The Thin Blue Line

The last of our Hot Docs selections was The Thin Blue Line (hot docs | imdb | rotten tomatoes), part of the Errol Morris Retrospective. I’ve wanted to see this movie for years, and was happy to find out that it would soon be released on DVD…but then I heard that it was coming to Hot Docs (along with Morris himself), and so I made sure that this made the short list.

Even knowing the impact that the film had, and the results it produced in overturning the conviction of Randall Adams, it was still captivating to watch. The style that Morris essentially created with this film was unlike most documentaries of the time, filled with re-enactments and repetitive imagery — “fetishistic”, as he put it — to the point where some questioned whether it was still a documentary. But as he said last night, it uses the real people to tell a real story, and it provoked a real result in a real man’s life.

We’ve found that in many cases the best moments at Hot Docs come afterward, in the Q&A session. This might have been more true last night than ever before; Morris shared all manner or stories about how the film was made, pieces he left out, and so on, often diverging wildly from one story to another until he’d give five answers for every question. There were many such insights, but two stick out:

  1. He’d made the movie quite by accident, having met the psychiatrist (“Dr. Death”) and reviewing old case files, we happened upon Randall Adams on death row and pursued the story for three years.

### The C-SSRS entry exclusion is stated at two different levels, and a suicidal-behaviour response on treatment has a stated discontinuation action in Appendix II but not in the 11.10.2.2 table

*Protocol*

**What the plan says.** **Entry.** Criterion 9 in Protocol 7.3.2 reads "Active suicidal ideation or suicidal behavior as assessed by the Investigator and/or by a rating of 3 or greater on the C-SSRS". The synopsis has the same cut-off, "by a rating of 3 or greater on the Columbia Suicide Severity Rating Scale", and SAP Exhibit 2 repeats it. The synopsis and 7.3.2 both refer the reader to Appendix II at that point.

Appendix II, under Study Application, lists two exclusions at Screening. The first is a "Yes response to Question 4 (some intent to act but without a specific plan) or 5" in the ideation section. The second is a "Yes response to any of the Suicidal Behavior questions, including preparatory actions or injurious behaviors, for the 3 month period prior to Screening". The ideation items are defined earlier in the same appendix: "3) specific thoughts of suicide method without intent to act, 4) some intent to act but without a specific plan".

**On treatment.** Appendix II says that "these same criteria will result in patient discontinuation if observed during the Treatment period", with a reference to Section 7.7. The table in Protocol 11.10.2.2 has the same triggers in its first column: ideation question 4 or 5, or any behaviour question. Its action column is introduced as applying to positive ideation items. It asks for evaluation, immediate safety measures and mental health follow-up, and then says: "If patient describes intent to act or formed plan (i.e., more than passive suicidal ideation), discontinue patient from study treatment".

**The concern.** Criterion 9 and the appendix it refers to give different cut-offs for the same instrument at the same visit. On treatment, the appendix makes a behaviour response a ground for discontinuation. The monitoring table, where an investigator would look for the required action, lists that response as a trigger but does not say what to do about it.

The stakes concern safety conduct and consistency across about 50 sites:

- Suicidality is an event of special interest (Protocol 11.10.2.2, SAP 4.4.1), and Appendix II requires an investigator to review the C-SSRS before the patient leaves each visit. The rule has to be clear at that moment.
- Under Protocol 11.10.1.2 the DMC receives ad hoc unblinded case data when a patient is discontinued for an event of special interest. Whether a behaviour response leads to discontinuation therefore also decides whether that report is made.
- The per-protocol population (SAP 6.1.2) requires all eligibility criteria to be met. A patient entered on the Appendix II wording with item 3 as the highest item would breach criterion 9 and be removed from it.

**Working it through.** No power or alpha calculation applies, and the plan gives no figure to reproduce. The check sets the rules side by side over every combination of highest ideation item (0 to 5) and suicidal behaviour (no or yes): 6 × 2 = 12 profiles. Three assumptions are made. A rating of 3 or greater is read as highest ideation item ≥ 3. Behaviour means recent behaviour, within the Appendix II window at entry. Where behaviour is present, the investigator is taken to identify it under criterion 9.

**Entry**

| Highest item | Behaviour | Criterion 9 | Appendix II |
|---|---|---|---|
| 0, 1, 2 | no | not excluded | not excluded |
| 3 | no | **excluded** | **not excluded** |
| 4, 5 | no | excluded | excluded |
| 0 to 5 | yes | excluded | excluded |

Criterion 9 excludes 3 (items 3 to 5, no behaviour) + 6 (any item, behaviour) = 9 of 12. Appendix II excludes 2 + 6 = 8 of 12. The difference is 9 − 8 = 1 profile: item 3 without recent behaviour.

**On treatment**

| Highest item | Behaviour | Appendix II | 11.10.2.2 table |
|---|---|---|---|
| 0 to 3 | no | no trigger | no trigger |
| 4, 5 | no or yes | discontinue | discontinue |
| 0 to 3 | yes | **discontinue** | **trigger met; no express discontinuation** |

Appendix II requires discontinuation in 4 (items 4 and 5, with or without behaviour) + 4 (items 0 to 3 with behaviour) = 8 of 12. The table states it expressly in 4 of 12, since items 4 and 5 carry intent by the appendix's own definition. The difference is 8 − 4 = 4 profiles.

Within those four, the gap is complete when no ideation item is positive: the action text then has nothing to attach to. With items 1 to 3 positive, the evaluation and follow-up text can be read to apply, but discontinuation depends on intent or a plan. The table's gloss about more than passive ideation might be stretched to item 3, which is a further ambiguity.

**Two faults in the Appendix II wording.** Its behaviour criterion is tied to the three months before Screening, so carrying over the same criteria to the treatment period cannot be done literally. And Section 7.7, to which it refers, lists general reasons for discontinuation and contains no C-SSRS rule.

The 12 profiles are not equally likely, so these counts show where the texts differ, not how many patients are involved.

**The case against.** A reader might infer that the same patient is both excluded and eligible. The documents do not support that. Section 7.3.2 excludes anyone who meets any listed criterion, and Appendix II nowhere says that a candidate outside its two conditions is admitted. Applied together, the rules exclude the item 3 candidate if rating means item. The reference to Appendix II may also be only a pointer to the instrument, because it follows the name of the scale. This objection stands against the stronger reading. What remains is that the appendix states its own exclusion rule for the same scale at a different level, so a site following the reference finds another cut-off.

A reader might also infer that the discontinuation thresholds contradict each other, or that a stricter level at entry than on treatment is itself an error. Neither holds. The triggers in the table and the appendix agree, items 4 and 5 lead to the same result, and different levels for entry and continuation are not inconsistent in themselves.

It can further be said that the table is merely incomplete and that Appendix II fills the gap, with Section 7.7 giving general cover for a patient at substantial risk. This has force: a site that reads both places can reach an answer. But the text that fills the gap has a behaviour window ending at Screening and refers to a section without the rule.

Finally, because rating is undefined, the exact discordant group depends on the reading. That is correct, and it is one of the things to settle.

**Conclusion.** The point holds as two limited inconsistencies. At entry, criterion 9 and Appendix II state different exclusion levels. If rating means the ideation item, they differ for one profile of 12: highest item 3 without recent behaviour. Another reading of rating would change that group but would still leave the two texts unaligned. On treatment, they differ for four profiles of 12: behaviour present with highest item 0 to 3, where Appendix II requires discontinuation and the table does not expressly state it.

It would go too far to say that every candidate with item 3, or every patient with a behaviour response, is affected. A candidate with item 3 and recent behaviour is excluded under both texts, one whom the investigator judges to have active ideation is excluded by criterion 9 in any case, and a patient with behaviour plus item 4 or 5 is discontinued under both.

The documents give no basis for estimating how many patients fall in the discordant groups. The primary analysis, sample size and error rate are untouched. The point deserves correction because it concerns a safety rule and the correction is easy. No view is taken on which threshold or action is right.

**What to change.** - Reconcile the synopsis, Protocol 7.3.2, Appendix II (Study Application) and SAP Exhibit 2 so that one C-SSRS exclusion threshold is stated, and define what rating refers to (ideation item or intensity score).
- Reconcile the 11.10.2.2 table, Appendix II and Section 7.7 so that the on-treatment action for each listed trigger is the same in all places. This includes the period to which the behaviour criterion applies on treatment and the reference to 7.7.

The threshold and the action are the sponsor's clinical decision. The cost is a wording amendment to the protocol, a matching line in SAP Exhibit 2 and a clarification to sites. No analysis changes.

2. Randall Adams actually sued Errol Morris after his release. Adams and his attorneys figured that Morris must be getting rich off the feature film, which is nearly impossible for a documentary, especially in the 80s, especially when Harvey Weinstein has hold of the financial reins. Morris recounted a quote from his wife: “Just because you’re a victim doesn’t mean you’re not as asshole.”

Throughout the film I was struck by the number of similarities to the case of the West Memphis Three: the violent crime, the public hunger for an arrest and the shoddy, rushed police work in an attempt to quickly convict, the reliance on extremely suspect witnesses, the overlooking of an obvious suspect, and the subsequent public outrage after exposure by the media (read Mara Leveritt’s Devil’s Knot or watch the documentary Paradise Lost by the same folks who brought you Some Kind Of Monster). If you haven’t seen The Thin Blue Line or you haven’t learned about the West Memphis Three, I urge you to do both. There is a terrifying chance of history not repeating itself.

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